1UJF – Grenoble 1/CNRS, Laboratoire de Glaciologie et Géophysique de l'Environnement (LGGE) UMR 5183, Grenoble, 38041, France
2Laboratoire des Sciences du Climat et de l'Environnement (LSCE)/IPSL, CEA-CNRS-UVSQ, UMR 8212, 91191 Gif-sur-Yvette, France
3Département de Géographie, Université de Liège, Liège, Belgium
4CNRM-GAME, URA CNRS-Météo-France 1357, Toulouse, France
5Center for Ice and Climate, Niels Bohr Institute, Copenhagen, Denmark
*now at: Institute for Meteorology and Climate Research, Karlsruhe Institute of Technology, Karlsruhe, Germany
**now at: GeoBiosphere Science Centre, Quaternary Sciences, Lund University, Sölvegatan 12, 223 62 Lund, Sweden
Received: 13 Feb 2012 – Discussion started: 15 Mar 2012
Abstract. Predicting the climate for the future and how it will impact ice sheet evolution requires coupling ice sheet models with climate models. However, before we attempt to develop a realistic coupled setup, we propose, in this study, to first analyse the impact of a model simulated climate on an ice sheet. We undertake this exercise for a set of regional and global climate models. Modelled near surface air temperature and precipitation are provided as upper boundary conditions to the GRISLI (GRenoble Ice Shelf and Land Ice model) hybrid ice sheet model (ISM) in its Greenland configuration.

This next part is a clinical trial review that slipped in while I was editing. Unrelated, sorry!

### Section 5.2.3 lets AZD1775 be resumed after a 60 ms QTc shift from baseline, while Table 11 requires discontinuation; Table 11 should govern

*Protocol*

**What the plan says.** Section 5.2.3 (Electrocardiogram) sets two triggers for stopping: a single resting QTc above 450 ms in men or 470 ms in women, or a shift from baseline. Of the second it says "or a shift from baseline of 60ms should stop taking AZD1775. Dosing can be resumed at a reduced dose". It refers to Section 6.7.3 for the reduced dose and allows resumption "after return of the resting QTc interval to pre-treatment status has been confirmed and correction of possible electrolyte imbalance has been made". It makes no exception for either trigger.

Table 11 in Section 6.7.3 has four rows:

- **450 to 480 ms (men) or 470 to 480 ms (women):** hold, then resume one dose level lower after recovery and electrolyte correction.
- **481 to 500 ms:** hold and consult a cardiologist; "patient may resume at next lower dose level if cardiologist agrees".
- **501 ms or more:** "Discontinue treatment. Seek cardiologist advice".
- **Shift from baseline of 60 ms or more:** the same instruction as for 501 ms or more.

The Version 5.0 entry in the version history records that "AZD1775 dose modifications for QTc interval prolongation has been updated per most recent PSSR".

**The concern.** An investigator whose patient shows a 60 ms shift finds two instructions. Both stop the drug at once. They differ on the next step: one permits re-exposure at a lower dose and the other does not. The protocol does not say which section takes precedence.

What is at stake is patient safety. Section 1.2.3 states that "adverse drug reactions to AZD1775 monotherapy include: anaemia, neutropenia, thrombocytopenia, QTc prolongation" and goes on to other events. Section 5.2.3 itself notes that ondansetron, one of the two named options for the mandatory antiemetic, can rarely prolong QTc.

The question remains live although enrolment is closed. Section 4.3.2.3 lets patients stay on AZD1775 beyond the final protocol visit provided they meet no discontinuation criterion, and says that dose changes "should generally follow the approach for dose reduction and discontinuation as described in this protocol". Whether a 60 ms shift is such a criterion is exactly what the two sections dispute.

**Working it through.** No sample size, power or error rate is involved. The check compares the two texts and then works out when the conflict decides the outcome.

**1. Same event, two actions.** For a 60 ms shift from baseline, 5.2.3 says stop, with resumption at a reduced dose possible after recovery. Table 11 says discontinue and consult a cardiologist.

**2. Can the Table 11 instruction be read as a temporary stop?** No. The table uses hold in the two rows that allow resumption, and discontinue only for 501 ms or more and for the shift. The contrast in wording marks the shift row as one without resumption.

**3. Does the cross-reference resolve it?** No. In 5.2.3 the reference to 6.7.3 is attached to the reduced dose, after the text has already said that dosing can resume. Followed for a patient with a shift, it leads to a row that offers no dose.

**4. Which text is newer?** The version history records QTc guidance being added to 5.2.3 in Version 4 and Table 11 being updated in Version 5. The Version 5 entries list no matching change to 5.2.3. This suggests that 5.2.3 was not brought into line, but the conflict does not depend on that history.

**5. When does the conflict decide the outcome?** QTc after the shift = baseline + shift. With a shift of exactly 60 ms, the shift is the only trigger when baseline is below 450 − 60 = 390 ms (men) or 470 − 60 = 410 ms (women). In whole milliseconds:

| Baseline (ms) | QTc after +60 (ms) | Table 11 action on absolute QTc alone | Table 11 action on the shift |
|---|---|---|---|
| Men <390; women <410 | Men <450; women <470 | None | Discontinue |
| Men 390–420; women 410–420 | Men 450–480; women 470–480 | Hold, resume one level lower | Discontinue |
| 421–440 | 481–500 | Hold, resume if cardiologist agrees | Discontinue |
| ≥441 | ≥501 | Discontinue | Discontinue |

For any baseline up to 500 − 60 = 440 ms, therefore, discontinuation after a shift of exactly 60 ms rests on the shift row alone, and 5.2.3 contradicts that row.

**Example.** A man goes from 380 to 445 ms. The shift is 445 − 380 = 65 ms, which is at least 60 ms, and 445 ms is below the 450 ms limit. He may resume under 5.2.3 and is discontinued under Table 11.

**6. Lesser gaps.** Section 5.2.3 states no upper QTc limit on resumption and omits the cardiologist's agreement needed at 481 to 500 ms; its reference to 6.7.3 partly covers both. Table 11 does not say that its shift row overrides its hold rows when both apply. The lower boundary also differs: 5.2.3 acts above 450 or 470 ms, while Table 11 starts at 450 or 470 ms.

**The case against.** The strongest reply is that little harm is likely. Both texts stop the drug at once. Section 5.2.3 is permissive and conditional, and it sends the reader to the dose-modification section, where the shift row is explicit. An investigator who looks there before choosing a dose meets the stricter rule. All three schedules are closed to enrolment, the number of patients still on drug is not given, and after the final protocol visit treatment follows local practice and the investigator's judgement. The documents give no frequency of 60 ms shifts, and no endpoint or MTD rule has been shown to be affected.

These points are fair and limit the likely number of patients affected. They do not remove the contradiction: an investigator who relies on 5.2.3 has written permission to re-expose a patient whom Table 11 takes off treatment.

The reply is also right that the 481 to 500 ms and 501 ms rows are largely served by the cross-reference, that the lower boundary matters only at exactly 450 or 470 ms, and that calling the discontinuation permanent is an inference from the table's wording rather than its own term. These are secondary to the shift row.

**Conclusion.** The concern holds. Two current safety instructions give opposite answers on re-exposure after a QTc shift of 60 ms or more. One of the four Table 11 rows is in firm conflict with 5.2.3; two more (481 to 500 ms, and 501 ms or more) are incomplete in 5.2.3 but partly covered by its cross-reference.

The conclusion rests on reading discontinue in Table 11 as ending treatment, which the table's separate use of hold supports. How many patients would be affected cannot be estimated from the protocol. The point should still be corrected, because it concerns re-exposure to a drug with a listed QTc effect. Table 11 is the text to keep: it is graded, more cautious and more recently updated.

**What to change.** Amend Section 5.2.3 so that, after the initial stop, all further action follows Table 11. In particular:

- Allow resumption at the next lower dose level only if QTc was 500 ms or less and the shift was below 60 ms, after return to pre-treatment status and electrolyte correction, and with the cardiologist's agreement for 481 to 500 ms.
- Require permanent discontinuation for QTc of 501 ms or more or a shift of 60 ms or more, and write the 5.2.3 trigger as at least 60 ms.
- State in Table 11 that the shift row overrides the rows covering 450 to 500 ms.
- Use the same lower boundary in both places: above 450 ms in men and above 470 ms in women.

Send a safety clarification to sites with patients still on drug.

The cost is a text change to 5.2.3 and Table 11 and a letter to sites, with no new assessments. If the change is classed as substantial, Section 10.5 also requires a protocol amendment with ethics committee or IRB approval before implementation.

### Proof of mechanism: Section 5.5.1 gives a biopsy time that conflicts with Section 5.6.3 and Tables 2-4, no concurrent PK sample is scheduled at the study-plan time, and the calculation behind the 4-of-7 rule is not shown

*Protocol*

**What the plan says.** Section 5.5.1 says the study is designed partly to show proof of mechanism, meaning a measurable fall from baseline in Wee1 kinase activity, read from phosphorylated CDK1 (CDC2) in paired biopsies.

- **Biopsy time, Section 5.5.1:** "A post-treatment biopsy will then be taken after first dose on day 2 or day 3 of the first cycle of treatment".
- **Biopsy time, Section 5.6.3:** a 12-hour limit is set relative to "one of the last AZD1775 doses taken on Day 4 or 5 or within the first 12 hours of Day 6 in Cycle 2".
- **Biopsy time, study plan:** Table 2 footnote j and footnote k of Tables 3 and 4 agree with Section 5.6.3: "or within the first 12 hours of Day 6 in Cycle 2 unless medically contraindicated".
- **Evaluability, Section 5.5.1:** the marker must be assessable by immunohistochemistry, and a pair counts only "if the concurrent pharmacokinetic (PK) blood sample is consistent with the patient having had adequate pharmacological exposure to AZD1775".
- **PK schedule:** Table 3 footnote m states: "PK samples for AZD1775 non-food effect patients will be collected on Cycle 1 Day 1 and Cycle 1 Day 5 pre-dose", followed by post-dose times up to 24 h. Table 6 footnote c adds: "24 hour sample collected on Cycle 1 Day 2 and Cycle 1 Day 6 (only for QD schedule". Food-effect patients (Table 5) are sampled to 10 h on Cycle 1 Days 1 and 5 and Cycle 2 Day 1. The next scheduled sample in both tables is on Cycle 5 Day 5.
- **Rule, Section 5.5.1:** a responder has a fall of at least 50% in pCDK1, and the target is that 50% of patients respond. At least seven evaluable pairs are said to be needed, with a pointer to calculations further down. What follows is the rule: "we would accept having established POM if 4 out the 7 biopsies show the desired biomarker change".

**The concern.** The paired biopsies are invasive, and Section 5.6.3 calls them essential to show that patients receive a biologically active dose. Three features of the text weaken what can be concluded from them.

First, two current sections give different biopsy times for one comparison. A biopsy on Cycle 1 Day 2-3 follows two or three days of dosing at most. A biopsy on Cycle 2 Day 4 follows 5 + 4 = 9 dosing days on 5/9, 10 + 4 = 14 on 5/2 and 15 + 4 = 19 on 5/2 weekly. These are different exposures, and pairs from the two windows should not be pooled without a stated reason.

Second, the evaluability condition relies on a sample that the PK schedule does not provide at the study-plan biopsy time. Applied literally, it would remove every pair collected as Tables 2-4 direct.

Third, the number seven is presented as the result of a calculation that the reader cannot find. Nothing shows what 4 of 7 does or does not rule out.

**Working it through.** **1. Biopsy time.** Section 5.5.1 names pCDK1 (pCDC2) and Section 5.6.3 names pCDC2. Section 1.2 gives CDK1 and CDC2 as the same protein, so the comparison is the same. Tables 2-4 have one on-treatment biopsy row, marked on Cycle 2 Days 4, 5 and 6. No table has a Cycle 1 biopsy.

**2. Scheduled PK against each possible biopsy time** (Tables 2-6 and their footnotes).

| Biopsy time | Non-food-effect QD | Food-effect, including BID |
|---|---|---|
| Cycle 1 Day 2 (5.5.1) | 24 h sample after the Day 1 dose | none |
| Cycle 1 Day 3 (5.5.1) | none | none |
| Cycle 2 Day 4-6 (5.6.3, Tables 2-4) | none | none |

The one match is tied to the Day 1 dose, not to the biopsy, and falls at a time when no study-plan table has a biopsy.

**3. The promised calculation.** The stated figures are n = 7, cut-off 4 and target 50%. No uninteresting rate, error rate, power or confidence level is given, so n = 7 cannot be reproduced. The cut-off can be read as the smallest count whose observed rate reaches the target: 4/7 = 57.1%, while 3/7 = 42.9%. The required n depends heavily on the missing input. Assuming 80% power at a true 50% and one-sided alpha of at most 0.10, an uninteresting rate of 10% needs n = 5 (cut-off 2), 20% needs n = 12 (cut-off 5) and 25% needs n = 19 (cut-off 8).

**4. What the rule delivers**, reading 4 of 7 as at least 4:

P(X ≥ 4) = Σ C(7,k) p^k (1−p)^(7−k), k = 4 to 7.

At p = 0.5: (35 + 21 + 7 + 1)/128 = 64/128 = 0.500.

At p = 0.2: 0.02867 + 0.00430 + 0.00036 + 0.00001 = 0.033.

Revised: 19 Jul 2012 – Accepted: 01 Aug 2012 – Published: 18 Sep 2012
After 20 kyrs of simulation, the resulting ice sheets highlight the differences between the climate models. While modelled ice sheet sizes are generally comparable to the observed one, there are considerable deviations among the ice sheets on regional scales. These deviations can be explained by biases in temperature and precipitation near the coast. This is especially true in the case of global models. But the deviations between the climate models are also due to the differences in the atmospheric general circulation. To account for these differences in the context of coupling ice sheet models with climate models, we conclude that appropriate downscaling methods will be needed. In some cases, systematic corrections of the climatic variables at the interface may be required to obtain realistic results for the Greenland ice sheet (GIS).
Quiquet, A., Punge, H. J., Ritz, C., Fettweis, X., Gallée, H., Kageyama, M., Krinner, G., Salas y Mélia, D., and Sjolte, J.: Sensitivity of a Greenland ice sheet model to atmospheric forcing fields, The Cryosphere, 6, 999-1018, doi:10.5194/tc-6-999-2012, 2012.